The summer cultural calendar is notorious for being difficult for finding art events to go to. The increasing heat, school holidays and beach hysteria don’t help matters either.

Berkoff’s work is always worthwhile because of his ability to present a world of the mundane as an epic struggle, where the everyman is catapulted to the exalted heights of a Greek tragic hero.”

But there is plenty out there if you look, and for both adults and kids. It’s different across the states, but interestingly enough the most challenging city to find a bit a culture, is in Australia’s art capital, Melbourne.

Well, it’s dead mostly and most drive and/or fly off to some coast where the heat is more welcome.

Luckily Melbourne has the Midsumma Festival with its largely queer program and the range is excellent for both indoor acts and out. Midsumma has an interesting story telling rendition of Homer’s The Odyssey by Canadian duo Jan Andrews and Jennifer Cayley.

In this one-hour adaptation of this epic work you can experience perhaps not the whole of The Odyssey, but enough to give you a full sense of the hero’s epic tale.

“We’ve split it into three parts and within those parts are the key stories,” said Jan Andrews, adding “there are chunks in each of these parts of very familiar stories so people can get a feel of the whole of the story as well as the general rhythm of the it.”

This retelling of The Odyssey by Andrews and Cayley is for one night only, January 24, but Andrews will also be giving a fiction-writing workshop on January 17. Now, if you’re still in the mood for the classics, but not necessarily of the Hellenic persuasion, don’t forget The Botanical Gardens is showing Shakespeare’s Comedy of Errors and Wind in the Willows.

Sydney is a city that rarely pretends to be anything else other than what it is, a beach-centric community. Ironically though, it does stage its yearly International Arts Festival in January, which is strangely antithetical for a city that celebrates the sun and the surf.

One therefore wonders why their main arts festival is not in the middle of their winter. Brisbane’s Powerhouse is always a reliable venue to find worthwhile art and The Moonlight Cinema is close by if film is more your thing. One show that can be recommended is The List Operators.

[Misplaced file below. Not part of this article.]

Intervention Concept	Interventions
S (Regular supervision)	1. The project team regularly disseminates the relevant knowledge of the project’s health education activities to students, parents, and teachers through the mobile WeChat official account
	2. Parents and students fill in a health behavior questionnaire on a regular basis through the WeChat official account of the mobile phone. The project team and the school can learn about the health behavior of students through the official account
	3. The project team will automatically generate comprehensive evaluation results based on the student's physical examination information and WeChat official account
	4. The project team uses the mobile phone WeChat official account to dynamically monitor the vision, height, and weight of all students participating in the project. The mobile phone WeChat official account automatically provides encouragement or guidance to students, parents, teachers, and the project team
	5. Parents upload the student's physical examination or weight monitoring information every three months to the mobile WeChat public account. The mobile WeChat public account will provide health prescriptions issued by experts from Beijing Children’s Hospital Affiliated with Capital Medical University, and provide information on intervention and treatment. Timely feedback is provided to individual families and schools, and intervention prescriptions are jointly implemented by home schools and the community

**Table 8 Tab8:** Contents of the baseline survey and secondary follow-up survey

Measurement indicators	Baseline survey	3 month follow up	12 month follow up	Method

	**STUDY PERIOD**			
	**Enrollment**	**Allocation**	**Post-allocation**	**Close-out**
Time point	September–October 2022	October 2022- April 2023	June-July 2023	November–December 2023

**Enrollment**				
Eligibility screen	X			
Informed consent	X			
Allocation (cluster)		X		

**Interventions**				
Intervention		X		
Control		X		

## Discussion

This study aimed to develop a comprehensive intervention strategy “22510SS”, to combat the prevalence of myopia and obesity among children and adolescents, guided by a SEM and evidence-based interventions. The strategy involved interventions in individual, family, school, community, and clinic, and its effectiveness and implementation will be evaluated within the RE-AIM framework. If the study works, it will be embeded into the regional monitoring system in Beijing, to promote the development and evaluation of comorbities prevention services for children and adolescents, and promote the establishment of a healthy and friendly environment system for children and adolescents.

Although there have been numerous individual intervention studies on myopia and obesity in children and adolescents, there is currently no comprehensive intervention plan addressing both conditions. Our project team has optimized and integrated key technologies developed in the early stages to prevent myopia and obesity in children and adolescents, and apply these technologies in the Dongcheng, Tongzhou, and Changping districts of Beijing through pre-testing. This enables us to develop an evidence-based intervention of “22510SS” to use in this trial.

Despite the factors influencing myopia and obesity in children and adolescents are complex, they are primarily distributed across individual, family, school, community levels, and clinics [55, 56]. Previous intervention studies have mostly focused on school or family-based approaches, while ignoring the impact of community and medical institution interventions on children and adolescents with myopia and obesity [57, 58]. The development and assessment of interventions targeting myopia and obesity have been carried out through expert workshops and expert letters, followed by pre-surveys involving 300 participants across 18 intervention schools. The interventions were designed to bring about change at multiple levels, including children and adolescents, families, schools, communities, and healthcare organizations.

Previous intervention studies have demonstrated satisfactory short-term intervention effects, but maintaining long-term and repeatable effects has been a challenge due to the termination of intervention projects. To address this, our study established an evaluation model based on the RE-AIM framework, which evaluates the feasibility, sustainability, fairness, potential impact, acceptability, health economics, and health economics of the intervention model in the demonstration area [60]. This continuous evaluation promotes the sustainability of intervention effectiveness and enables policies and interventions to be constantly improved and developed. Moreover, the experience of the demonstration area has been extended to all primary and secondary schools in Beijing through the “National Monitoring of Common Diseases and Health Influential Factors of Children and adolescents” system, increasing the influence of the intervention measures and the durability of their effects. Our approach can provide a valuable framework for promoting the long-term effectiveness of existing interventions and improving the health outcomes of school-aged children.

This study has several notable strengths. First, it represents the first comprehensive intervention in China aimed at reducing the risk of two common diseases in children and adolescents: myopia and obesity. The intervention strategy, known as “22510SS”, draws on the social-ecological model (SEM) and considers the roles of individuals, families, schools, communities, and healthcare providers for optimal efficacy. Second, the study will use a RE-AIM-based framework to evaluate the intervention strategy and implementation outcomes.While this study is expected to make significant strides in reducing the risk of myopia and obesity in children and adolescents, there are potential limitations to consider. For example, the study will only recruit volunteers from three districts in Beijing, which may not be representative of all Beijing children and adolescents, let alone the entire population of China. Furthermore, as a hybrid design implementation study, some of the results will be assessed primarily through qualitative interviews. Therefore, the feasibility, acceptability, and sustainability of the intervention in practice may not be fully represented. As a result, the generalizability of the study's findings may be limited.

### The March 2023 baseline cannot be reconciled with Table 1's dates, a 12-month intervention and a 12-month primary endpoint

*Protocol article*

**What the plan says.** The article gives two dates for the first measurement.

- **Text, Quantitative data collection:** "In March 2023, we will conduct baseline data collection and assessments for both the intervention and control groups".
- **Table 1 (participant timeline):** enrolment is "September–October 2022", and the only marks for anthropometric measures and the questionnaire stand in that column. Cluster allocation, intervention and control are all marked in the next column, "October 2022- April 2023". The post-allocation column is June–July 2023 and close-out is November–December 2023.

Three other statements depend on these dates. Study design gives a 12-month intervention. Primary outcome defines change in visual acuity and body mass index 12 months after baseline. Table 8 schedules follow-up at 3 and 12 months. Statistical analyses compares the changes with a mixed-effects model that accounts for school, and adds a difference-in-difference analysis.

It is a kid’s show, but these boys are perverse enough to keep the most jaded of adults happy. Adelaide right at the start of the year has the biggest excuse of all for having not much on, because it’s gearing up for its International Arts Festival in February.

This year though it just The Fringe and they’re still working out whether this is a good idea for audience numbers and if The Garden of Unearthly Delights, although delightfully central, helps or hampers the Fringe’s identity. This year, there’s plenty in the Greek department to wet your appetite.

First up is Unke Oniron, which is a cross-cultural visual exploration of women’s spirituality, merging traditional Greek mythology and Aboriginal dreamtime. The exhibition launch will include a traditional welcome from a Kaurna elder and a story alongside some Greek story telling from respected Elders accompanied by Greek and Indigenous traditional music.

This exhibition will be available throughout the Fringe presenting a range of female Greek and Indigenous artist’s at the Living Kaurna Cultural Centre. Next is Berkoff in Two Acts presented by the Caveat Theatre Company and their production combines two of Steven Berkoff’s most popular one act plays, Dog and Lunch.

“Berkoff’s work is always worthwhile because of his ability to present a world of the mundane as an epic struggle, where the everyman is catapulted to the exalted heights of a Greek tragic hero,” said their artistic director Jonathon Bragg.

Of course there’s Festival Hellenika, Adelaide’s annual arts festival dedicated to the “maintenance, development, promotion and celebration of Hellenic links in the Arts”. The festival, from late February to early May, welcomes anyone Greek with an artistic bent to get involved.

“There’s Voice and Visions which people can still apply for, just log onto our website for more info,” said Eva Dimopoulos. “There’s the Young Music Concert, which is for the kids and the age range for that is quite broad, and, of course, Music Hellenika which has tickets on sale right now,” she added.

Perth, like Sydney has its festival at this time and their line up looks great, but they are sequentially sharing some of their shows with Sydney. So check your dates so as not to double up.

Finally, Tasmania has Hobart’s cutting edge Festival of Music and Art which is featuring the great Phillip Glass and Amanda Palmer. So, once you’re sick of the beach or the air-conditioning is on the blink, there are plenty of diverse events to enjoy for this year’s summer holidays